2015 Legislative Wrap Up
Saving Special Places • Building Better Communities
Amendment 1 and Conservation Budget:
• $17 million to Florida Forever for land acquisition
• $45 million for springs protection and restoration
• $75 million for Everglades restoration
Despite 4.2 million Floridians voting in favor of increased funding for land and water conservation, these allocations are far below what the voters of Florida intended when they voted “yes” on Amendment 1 last November.
Instead of funding land acquisition, springs protection and Everglades restoration the legislature chose to use over $230 million from Amendment 1 funds to pay existing agency operating expenses. These expenses have historically been funded through general revenue or other trust funds. Now those costs have been moved over to Amendment 1, leading to a net loss in environmental funding.
Florida voters did not approve Amendment 1 just to reorganize bookkeeping on conservation spending. They approved Amendment 1 to acquire important conservation lands, protect our imperiled springs, restore the Everglades, remove pollution sources and provide greater recreational and tourism opportunities on our public lands.
The Florida Wildlife Federation, St. Johns Riverkeeper and Environmental Confederation of Southwest Florida have filed a legal complaint alleging that the Florida Legislature failed to meet the requirements of Amendment 1.
On June 23, Governor Scott signed the state budget into law, but not before vetoing more than $400 million. Among the vetoes were $5 million for best management practices to protect springs and $2.5 million for Regional Planning Councils.
Legislation that Passed:
Community Planning Legislation Signed By Governor and Effective Immediately
CS/CS/SB 1216 – Senate Bill 1216, the omnibus growth management bill, passed the full Florida House and Senate the week of April 20 and has been signed into law by the Governor. Click here for a detailed summary of its provisions. Thanks to the hard work of 1000 Friends’ members and staff, a number of damaging provisions opposed by 1000 Friends were removed from the bills. This includes language that would have stripped local governments of the ability to make land use and density decision on agricultural lands, would have required local governments to amend their comprehensive plans by adding a private property rights element, and limited concurrency fees in certain situations. We want to thank Community Affairs Committee Chairman Senator Wilton Simpson who sponsored the bill. He deserves credit and appreciation for his excellent work with stakeholders to greatly improve this legislation as it moved through the committee process. The regional planning councils, sector planning and connected-city corridors program provisions all were amended to address the concerns of 1000 Friends and our conservation allies.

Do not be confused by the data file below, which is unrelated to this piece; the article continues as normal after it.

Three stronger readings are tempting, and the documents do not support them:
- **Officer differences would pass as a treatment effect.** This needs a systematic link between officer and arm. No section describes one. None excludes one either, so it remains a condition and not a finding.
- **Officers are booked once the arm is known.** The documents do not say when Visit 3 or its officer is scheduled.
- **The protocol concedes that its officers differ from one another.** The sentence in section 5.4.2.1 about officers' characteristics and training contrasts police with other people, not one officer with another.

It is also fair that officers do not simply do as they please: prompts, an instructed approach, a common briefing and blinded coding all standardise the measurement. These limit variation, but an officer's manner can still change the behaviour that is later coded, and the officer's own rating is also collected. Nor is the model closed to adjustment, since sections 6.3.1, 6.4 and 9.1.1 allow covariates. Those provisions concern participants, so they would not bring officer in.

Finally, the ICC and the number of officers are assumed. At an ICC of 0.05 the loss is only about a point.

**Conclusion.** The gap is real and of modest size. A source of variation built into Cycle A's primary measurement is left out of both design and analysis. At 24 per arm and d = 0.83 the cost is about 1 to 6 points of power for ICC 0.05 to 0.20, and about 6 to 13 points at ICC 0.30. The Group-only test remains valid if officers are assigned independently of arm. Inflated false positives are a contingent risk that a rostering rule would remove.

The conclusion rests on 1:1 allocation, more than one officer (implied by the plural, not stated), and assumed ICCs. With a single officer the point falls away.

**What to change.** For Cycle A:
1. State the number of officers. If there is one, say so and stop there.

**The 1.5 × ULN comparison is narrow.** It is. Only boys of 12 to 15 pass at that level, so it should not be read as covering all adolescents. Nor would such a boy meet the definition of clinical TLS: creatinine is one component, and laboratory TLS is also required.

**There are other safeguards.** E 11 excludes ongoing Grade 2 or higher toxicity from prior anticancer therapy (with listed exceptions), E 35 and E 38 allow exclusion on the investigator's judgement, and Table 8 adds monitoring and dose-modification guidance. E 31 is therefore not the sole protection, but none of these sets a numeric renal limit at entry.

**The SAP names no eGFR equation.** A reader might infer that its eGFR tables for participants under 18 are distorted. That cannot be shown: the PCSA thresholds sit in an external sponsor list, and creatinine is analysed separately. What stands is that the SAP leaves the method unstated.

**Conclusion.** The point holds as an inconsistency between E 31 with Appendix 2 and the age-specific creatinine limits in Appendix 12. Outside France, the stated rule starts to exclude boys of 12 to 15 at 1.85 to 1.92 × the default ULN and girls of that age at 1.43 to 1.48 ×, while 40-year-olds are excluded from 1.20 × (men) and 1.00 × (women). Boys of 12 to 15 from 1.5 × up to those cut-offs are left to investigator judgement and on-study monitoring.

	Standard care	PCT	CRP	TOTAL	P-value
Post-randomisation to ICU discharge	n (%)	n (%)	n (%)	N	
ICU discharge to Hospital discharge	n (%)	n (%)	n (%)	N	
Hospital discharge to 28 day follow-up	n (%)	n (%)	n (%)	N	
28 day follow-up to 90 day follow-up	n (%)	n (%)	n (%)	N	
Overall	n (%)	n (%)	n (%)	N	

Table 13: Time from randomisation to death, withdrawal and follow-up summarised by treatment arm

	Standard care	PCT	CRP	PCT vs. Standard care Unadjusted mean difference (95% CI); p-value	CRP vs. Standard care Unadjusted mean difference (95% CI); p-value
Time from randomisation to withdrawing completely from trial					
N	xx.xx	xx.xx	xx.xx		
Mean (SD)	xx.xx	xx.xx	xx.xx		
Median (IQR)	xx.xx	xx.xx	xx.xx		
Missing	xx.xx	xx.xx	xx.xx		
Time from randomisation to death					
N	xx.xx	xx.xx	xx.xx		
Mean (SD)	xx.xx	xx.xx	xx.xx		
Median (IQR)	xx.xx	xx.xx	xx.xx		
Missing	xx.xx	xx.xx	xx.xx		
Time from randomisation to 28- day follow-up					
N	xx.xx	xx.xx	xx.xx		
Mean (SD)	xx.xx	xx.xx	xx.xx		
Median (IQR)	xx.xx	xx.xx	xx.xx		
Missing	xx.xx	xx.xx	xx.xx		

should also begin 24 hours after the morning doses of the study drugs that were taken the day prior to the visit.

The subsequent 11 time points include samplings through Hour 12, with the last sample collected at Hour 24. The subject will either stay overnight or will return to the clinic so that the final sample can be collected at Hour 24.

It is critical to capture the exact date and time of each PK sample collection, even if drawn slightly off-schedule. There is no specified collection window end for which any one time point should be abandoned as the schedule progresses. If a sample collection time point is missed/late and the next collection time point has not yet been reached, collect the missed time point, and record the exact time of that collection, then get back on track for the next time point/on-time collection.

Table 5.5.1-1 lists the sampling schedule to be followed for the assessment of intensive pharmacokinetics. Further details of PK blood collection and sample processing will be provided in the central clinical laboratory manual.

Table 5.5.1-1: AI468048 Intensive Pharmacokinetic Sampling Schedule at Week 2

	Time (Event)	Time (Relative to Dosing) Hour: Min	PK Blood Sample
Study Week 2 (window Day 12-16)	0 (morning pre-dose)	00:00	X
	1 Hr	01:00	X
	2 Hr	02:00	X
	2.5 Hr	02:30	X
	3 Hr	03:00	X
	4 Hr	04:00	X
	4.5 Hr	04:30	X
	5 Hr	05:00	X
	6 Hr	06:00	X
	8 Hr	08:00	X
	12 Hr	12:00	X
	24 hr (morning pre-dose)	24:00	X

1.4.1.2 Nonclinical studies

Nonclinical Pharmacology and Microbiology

The bill includes provisions:
• Replacing the Development of Regional Impact program with the state coordinated review process
• Clarifying that amendments to sector plans must go through state coordinated review
• Modifying the sector planning process
• Creating the connected-city corridor pilot program in Pasco County
• Eliminating one of Florida’s eleven regional planning councils and limiting the duties of the remaining planning councils
• Exempting small local governments that use less than one percent of a public water utility’s total permitted allocation from having to amend its comprehensive plan in response to an updated regional water supply plan